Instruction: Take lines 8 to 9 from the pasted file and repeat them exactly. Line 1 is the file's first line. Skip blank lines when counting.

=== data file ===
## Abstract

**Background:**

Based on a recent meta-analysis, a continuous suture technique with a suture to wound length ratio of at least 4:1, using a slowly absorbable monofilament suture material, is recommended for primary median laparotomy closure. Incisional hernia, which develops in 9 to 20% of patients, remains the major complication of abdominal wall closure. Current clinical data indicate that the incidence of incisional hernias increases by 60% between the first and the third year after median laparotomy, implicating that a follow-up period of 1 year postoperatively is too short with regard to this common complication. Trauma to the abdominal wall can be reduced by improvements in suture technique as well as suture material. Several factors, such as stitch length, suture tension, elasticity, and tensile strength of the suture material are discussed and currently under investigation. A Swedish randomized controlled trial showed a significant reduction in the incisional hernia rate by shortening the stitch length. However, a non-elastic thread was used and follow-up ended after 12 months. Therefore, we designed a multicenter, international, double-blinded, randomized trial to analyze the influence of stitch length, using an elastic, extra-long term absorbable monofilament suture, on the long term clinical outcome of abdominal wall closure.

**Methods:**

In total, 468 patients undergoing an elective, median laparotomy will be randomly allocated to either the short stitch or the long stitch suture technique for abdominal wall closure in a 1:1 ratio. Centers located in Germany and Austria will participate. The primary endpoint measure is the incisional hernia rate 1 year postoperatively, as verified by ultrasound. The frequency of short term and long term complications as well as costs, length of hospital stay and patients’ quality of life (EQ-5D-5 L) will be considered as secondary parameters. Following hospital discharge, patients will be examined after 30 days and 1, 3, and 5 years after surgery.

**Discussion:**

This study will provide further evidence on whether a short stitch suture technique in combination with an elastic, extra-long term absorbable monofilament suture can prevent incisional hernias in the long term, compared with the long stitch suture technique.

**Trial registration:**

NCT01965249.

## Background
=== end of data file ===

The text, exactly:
**Trial registration:**

NCT01965249.